• The league fined Amar’e Stoudemire $50,000 the following year for offensive and derogatory anti-gay language in a Twitter message to a critical fan.

  • In 2013, Roy Hibbert was levied a $75,000 fine for his homophobic remark during a postgame press conference.

  • In December 2015, when Rondo played for Sacramento he used a vile, anti-gay remark toward ref Bill Kennedy. Commissioner Adam Silver took more than a week before he suspended Rondo for one game. A few days later, Kennedy came out of the closet to Yahoo! Sports.

While no company can declare it’s devoid of any homophobic issues, Commissioner Silver did dance on a float in the Gay Pride Parade in New York.

The NFL famously botched its handling of the dreadful Ray Rice domestic violence incident, suspending Rice for just two games. Not too long after that, in November 2014, the Hornets’ Jeffery Taylor pleaded guilty to misdemeanor domestic violence assault, and Adam Silver suspended him without pay for 24 games.

By July 2017, the league and the NBA Players Association had worked out a new policy in the new collective bargaining agreement, which ESPN’s Zach Lowe wrote about comprehensively. In his article, Lowe writes: “The new CBA, which takes effect in July, confirms the NBA's authority to conduct investigations and impose penalties for acts of domestic violence—subject to challenge from the players' union—before the resolution of any criminal case. It also creates a more comprehensive overall preventative policy that includes counseling for players and their families; training seminars; and a hotline players and their families can call at any time.”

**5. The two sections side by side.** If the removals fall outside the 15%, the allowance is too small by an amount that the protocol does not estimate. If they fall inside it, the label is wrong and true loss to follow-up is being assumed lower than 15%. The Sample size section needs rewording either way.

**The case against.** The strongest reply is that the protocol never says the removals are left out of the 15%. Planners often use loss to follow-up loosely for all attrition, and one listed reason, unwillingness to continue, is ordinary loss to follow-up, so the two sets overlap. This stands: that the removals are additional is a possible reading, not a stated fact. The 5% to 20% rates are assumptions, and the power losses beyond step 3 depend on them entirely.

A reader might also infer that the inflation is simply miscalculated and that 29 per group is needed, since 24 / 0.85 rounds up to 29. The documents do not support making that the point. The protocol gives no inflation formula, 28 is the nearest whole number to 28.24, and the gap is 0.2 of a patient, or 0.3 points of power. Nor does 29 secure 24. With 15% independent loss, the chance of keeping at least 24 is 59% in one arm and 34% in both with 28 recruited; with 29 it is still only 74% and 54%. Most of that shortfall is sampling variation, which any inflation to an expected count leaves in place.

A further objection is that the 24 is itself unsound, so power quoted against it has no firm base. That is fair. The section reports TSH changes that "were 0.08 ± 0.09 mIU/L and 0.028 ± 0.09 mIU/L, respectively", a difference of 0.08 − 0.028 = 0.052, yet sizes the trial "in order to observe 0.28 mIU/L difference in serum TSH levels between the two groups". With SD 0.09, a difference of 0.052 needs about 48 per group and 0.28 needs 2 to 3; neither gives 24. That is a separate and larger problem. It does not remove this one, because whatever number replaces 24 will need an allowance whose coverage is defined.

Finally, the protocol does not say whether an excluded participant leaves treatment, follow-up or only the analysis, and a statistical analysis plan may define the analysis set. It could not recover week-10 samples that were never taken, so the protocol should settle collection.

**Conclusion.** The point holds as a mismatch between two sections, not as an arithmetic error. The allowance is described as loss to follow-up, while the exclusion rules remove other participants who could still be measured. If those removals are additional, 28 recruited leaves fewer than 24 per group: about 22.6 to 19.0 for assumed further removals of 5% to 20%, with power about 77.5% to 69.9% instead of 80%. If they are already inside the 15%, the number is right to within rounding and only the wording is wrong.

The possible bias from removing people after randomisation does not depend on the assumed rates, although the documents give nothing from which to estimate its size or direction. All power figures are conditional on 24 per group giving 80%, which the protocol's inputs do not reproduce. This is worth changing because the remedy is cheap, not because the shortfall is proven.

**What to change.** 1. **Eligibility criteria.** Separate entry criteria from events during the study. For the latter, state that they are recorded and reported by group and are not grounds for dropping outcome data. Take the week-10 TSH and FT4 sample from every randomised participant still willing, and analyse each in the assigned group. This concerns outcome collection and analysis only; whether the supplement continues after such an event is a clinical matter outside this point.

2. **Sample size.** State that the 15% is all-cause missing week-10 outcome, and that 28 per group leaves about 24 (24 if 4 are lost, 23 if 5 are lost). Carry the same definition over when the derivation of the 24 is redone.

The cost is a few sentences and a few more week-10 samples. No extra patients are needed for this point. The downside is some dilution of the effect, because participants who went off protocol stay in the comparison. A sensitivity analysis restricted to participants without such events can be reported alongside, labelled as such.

In February, 2018, Sports Illustrated uncovered multiple allegations of inappropriate sexual conduct and predatory sexual behavior within the Dallas Mavericks organization. While this wasn’t “domestic violence” it was certainly sexual misconduct. A blow to the league’s public image, it prompted Silver to commission an independent investigation that substantiated SI’s report last September. Among other directives as a result of the NBA’s report, Mavericks owner Mark Cuban agreed to donate $10 million to organizations that promote women in leadership roles and combat domestic violence.

Also worth noting is the recent case where a woman accused Corey Maggette of raping her in 1999, while they were at Duke. Maggette was removed from his job as commentator for Fox Sports West’s Clipper games when the story first broke last month and, according to a Deadspin report, has not returned since.

As to your second question, it’s almost always the case that on-court success trumps all, at least until a trial is complete. And the sad truth is that, too often, sports media either shy away from athletes’ unsavory issues off the playing field or praise their accomplishments on the field (or court) and downplay what is being adjudicated or even what already HAS been adjudicated.

Kizito Madu wrote a piece on this that’s worth reading and is something that’s at the heart of what we hope to do at TrueHoop. Madu asks us to, “stop being concerned with preserving a sanitized image of an athlete” and have “honest conversations about athletes like Rose. More importantly, and hopefully, we can signal to victims that what happened to them mattered.”


Thank you for subscribing to TrueHoop! Coming later this week: David Thorpe has been studying the Warriors, and has learned some things.